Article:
The conviction this month of Elizabeth Holmes, founder of the fraudulent blood-testing start-up Theranos, has been presented as something grander: the discrediting of venture capital. Gullible investors poured almost $1 billion into Theranos, only to discover that it had all the substance of a B-movie prop. Coming on top of the venture crowd’s well-known offenses — sexism (women account for a shockingly low 16 percent of venture capital investment partners), racial bias (just 3 percent of partners are Black), and elitism (among V.C.s with M.B.A.s, one-third attended either Stanford or Harvard) — the apparent revelation that venture capitalists are incompetent feels like a knockout punch.
This indictment of venture capital strikes at the heart of the way capitalism functions. A couple of decades ago, early-stage technology investing was a niche business because technology itself was a niche affair. Today, venture capital is expanding in three ways: It is spreading beyond Silicon Valley to other U.S. cities and to Asia and Europe, it is colonizing new industries, and it is reaching beyond the start-up phase, as multibillion-dollar “unicorns” prefer to remain in the hands of V.C. investors rather than going public.
While venture capital’s lack of diversity is a genuine problem, the claim of incompetence is false. Venture capitalists have not risen to prominence by dint of bungling; the Boris Johnson theory of the industry is wrong. To the contrary, venture-capital skills are an essential driver of innovation and growth. Only a fraction of 1 percent of firms in the United States receive venture-capital backing, but this tiny minority accounts for 47 percent of the nonfinancial companies that do well enough to go public, not to mention 89 percent of research and development spending by those that make it onto the stock exchange.
The Theranos debacle fails as an indictment of venture capital for two reasons. First, nearly all the money raised by the company came not from venture capitalists but from technology outsiders. The Walton family (which made its fortune from Walmart) invested $150 million. The media baron Rupert Murdoch invested $121 million. The DeVos family (Amway) and the Cox family (radio and television stations), kicked in $100 million each. Apparently, none of these venture tourists bothered to insist on evidence that the Theranos technology worked. By contrast, when Ms. Holmes pitched Theranos to a real venture partnership, MedVenture, she was unable to answer their questions, and the meeting ended with her abrupt departure.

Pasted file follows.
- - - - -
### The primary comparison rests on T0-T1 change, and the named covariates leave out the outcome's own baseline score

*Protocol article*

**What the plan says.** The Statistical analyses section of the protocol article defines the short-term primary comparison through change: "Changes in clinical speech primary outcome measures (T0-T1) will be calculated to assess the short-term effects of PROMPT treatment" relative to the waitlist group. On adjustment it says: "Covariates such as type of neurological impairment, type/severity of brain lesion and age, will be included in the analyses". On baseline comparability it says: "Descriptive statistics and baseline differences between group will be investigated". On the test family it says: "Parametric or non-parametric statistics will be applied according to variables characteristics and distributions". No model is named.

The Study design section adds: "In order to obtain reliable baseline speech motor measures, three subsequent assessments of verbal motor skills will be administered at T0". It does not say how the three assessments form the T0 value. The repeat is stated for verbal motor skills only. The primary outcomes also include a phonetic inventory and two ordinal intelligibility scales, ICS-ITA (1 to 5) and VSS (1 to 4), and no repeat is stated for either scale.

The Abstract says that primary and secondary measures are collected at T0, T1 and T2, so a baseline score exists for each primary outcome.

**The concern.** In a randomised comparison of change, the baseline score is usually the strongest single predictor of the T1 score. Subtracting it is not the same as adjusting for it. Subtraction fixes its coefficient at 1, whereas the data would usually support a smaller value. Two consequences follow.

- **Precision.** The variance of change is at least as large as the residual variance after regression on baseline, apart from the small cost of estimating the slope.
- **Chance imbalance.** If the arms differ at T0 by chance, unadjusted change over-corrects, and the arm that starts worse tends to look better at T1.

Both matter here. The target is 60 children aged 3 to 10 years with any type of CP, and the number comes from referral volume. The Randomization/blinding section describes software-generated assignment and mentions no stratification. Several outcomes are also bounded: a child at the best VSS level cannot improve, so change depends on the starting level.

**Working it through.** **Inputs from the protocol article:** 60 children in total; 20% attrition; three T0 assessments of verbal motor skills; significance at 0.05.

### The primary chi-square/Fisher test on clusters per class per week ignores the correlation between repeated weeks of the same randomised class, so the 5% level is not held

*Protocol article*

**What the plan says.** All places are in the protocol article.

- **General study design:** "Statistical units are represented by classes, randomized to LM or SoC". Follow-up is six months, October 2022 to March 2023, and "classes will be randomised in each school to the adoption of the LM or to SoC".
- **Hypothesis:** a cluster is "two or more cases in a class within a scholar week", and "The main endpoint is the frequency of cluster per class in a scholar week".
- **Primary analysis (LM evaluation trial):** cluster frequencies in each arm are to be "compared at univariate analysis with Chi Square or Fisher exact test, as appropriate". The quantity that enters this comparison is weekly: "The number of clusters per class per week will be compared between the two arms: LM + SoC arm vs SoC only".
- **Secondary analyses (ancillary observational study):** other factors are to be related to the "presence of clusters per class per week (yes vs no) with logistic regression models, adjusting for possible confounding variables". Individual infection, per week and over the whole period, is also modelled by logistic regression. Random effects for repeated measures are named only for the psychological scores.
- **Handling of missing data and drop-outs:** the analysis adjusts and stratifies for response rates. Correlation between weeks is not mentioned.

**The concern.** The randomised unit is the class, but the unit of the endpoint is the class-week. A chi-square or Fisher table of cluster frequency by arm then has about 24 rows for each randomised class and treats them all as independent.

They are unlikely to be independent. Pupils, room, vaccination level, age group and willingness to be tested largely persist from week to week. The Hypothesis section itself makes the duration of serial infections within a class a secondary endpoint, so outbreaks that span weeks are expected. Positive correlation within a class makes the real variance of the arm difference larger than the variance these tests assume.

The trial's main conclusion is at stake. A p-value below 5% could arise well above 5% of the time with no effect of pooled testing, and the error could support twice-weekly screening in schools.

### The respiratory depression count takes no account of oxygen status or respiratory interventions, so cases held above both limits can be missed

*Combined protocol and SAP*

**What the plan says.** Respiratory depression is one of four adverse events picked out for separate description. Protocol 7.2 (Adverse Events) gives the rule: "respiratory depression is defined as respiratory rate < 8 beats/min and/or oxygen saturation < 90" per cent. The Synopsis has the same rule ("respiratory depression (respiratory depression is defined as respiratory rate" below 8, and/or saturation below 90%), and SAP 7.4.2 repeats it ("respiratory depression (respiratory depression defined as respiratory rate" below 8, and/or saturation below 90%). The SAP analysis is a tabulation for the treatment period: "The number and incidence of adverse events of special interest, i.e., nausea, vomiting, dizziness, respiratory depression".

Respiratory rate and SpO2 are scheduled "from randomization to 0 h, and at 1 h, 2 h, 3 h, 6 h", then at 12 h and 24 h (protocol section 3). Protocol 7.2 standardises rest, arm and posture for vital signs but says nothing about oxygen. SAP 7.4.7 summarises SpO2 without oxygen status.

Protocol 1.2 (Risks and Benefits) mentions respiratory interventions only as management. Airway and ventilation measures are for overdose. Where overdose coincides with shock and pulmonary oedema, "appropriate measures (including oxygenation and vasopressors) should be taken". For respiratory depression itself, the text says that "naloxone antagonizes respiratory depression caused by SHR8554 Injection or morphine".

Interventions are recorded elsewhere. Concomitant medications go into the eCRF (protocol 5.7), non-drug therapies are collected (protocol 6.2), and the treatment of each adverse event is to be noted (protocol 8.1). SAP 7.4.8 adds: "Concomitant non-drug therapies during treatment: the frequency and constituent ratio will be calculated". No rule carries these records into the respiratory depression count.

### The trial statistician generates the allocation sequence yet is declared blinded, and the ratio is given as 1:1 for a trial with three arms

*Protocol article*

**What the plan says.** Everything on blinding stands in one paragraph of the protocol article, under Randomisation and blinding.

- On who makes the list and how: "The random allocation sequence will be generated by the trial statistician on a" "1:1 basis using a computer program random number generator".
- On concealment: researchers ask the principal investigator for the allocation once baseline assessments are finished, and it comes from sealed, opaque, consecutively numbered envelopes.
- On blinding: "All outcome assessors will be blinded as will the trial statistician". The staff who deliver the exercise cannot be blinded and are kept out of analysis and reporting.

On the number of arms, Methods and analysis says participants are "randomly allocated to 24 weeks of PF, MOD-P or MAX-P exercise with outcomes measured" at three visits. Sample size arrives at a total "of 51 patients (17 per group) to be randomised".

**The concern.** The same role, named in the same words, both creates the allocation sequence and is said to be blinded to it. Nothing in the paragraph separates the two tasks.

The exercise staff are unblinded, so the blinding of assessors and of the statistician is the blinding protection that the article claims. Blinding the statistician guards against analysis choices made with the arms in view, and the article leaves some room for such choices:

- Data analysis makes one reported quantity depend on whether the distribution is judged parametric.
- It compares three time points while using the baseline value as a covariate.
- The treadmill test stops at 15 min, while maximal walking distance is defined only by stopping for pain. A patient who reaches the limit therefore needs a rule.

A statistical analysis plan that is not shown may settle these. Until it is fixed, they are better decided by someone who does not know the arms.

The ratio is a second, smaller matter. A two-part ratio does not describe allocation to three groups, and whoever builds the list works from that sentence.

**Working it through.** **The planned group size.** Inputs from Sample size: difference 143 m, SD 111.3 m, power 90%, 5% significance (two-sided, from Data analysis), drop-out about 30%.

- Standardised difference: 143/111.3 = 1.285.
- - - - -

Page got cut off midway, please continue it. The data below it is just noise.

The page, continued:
Second, the handful of famous technology investors who did back Theranos do not discredit venture capital as a whole. V.C.s approach risk differently from other financiers. They fully expect the majority of their bets to be losers, an unthinkable catastrophe for a stock market investor. But they also hope that a minority will multiply their money 10 times or more, generating bonanzas far larger than mere hedge funders can earn from a single position. So losing $1 million on a long shot early bet on Theranos is just V.C. business as usual. Ms. Holmes’s subsequent fraud was outrageous. The fact that she raised experimental capital to try out her improbable technology was not.
Nevertheless, the claim of incompetence demands a serious hearing. Other investors demonstrate skill by winning more bets than they lose, and by doing so for years. Venture capitalists do neither. Because they make losing bets so frequently, their occasional bonanzas could, theoretically, be as random as picking the winning number in roulette. And because top entrepreneurs flock to venture capitalists who have a record of winning, sustained performance does not necessarily prove skill. V.C. winners might continue to flourish because of this unearned “halo” effect.